In 1999, the company was sold in a public offering of shares, with 40% purchased by Edison Mission Energy (EME) as cornerstone shareholder. EME subsequently increased its shareholding to 51%.
    Following financial difficulties elsewhere in its business, EME onsold its shareholding to Origin Energy in 2004.
    During the 2008 financial crisis, Contact decided to increase prices by up to 12%, while doubling its directors' fees. As a result, it lost more than 40000 customers in six months - 10% of the total. Its profit was halved. Contact calls this the worst blow to its reputation in the company's history.[5][6] http://en.wikipedia.org/wiki/Contact_Energy
    Deja voodoo.

    Since Dec 2006 • 2471 posts Report Reply

  • Sacha, in reply to BenWilson,

    Once they are built, and have a proven revenue stream, like our current ones, of course plenty of people are happy to privatize those profits.

    Gordon Campbell's latest article says the energy SOEs just had a big surge in capital investment - the profits of which will now be privatised after the costs were socialised. Textbook.

    Too bad the taxpayer will now be losing out once those assets are sold down, because they’ve just paid for the capital investment that will be driving those even higher returns – and which the private investors will begin to reap.

    The evidence is clear on this point. The $1.7 billion return over the last three years from the four energy companies would have been even higher, as Greens Co-Leader Russel Norman pointed out yesterday, if the SOEs in question hadn’t chosen to double their investment in new plant and machinery, in order to deliver even higher returns in future. As Norman says:

    Now that the earning potential of our SOEs has been enhanced through this capital investment, the Crown can expect to see considerable growth in dividend streams from this point on. Treasury makes this point explicit in their last 2010 Annual Portfolio Report. They say the Crown should now expect to receive higher returns.

    We have seen this before. Like our energy SOEs, Telecom had invested significant amounts of capital in building a modern telecommunications network in the years before privatisation. In the years following Telecom’s privatisation, dividend streams for its new private owners doubled, then tripled within six years. History now seems to be repeating itself with our energy SOEs. National has allowed the taxpayer to build up the asset, only to then on-sell it to the benefit of others.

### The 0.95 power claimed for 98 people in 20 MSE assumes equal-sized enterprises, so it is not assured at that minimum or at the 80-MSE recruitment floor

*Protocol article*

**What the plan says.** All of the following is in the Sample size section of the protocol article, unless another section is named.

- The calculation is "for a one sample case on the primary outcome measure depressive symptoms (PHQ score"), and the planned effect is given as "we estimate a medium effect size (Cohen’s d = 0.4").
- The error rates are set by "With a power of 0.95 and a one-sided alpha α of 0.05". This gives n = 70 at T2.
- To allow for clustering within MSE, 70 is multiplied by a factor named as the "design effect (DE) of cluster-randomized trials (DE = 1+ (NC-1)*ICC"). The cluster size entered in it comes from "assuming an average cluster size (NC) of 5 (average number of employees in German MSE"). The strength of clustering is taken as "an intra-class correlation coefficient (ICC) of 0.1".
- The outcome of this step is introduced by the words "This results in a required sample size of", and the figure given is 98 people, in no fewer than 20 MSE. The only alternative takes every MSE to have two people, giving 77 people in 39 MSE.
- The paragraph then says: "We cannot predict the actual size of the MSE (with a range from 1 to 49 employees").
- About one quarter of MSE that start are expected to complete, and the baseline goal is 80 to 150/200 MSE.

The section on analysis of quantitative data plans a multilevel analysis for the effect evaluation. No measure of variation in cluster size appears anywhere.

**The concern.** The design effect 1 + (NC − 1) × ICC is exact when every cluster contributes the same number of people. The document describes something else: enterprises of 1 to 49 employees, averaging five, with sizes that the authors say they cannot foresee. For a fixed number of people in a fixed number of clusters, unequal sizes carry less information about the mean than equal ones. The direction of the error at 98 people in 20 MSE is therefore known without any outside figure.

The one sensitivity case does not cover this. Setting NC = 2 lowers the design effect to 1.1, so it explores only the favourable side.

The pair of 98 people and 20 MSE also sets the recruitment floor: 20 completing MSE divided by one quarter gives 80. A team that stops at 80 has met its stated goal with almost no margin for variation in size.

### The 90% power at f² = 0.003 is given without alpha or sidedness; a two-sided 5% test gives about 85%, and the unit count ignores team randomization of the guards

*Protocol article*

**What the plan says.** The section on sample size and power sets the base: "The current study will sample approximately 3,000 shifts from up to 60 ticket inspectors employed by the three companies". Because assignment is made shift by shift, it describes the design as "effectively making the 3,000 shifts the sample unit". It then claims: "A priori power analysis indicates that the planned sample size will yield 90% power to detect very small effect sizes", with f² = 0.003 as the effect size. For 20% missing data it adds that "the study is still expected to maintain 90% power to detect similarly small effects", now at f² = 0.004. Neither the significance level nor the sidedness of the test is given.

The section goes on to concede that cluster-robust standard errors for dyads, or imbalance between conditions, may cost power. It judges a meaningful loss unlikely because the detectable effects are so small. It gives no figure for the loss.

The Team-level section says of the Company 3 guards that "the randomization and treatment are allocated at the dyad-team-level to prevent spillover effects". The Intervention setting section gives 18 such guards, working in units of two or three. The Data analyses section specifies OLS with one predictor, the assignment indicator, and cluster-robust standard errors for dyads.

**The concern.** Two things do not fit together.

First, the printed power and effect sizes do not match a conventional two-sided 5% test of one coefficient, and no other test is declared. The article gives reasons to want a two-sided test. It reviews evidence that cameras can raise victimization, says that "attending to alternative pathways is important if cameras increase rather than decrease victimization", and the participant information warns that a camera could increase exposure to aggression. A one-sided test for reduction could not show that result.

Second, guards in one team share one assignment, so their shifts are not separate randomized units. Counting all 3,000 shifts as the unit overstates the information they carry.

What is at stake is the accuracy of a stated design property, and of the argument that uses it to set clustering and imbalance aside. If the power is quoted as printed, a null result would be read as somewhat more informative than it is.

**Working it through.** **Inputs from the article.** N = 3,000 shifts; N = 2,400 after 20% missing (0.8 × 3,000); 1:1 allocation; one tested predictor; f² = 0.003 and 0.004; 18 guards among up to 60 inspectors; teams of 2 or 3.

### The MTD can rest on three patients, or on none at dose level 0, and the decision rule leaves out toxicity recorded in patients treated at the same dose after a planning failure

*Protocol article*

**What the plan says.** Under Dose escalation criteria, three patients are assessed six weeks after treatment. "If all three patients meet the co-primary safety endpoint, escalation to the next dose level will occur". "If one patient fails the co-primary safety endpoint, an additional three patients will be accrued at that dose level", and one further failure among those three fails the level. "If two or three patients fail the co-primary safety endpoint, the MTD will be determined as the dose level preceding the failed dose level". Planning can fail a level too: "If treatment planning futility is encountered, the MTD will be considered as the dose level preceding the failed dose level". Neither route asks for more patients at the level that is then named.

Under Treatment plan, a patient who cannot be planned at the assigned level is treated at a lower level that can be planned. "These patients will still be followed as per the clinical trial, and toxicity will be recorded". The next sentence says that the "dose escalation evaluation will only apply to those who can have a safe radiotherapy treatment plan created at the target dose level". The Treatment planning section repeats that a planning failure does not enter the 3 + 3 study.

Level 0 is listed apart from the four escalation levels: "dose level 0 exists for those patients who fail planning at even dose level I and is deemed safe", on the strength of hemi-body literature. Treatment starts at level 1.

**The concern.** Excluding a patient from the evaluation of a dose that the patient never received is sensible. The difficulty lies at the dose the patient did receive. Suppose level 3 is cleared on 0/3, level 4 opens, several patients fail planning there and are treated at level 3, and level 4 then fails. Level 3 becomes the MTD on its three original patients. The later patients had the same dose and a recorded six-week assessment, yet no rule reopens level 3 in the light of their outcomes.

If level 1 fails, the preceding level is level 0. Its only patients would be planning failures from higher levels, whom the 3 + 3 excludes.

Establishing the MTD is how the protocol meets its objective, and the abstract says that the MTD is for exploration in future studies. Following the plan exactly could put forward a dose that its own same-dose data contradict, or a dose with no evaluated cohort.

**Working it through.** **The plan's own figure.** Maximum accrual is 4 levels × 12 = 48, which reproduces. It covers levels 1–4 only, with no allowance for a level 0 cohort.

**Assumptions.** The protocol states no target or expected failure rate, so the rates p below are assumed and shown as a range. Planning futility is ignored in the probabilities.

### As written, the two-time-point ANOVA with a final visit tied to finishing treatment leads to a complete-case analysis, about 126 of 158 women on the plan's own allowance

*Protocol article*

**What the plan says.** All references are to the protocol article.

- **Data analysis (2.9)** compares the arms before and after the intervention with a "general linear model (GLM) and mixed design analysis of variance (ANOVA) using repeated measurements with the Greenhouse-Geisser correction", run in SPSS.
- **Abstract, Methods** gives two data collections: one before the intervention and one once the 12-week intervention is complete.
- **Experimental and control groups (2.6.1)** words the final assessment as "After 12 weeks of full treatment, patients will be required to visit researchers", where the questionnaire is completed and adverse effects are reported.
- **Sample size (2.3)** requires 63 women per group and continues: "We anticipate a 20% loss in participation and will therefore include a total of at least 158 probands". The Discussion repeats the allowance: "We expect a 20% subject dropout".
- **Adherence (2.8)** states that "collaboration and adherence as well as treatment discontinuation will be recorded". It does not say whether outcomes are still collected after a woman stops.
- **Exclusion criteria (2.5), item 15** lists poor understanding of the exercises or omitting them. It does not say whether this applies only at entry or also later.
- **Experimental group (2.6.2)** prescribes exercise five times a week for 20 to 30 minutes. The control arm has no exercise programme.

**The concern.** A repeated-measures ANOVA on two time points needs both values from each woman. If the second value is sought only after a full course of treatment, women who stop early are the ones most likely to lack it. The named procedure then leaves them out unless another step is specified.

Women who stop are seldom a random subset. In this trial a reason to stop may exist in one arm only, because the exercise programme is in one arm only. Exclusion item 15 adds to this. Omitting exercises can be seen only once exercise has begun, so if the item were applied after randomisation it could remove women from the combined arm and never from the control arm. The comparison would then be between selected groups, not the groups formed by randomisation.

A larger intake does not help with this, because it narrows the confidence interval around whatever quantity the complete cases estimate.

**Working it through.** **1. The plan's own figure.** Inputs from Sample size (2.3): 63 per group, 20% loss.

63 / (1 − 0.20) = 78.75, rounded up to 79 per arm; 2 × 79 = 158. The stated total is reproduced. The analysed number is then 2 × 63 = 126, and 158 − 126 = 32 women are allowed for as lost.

More than anything, those current 17.5% returns on average over the past five years are an astonishing testament to the efficiency of the SOEs. Despite the election campaign propaganda that asset sales will bring private sector disciplines to bear on the SOEs, the reality is the exact opposite. The SOEs are at serious risk of being reduced to the same general levels of incompetence as the private sector.

    Ak • Since May 2008 • 16794 posts Report Reply

  • Ian Dalziel, in reply to steven crawford,

    Clyde dame project

    aaarh! But it's a Bonnie lake...

    Christchurch • Since Dec 2006 • 5070 posts Report Reply

  • Rich of Observationz,

    nor would I be in favour of a government monopoly where you could only get your electricity from one supplier

    You do already, more or less.

    To start with there is (and can only be) one distribution network. At any given time, there is an optimal set of power stations that should be in use. That varys depending on whether one is trying to minimise cost or carbon emissions (and fuel use) but it's a calculable value. Power generation is a mature technology where there is limited scope for operational innovation, so one operator of the same asset would have the same costs as another.

    The current system of pricing is a pseudo-market with an artificial, fluctuating price and a system of middle men. (Powershop is an example of what's wrong with 21st century capitalism - a completely unproductive and useless business).

    The best way to deliver electricity would be to choose power stations with a carbon-emission optimising model and price the electricity on a fair and transparent cost+margin basis.

    Back in Wellington • Since Nov 2006 • 4467 posts Report Reply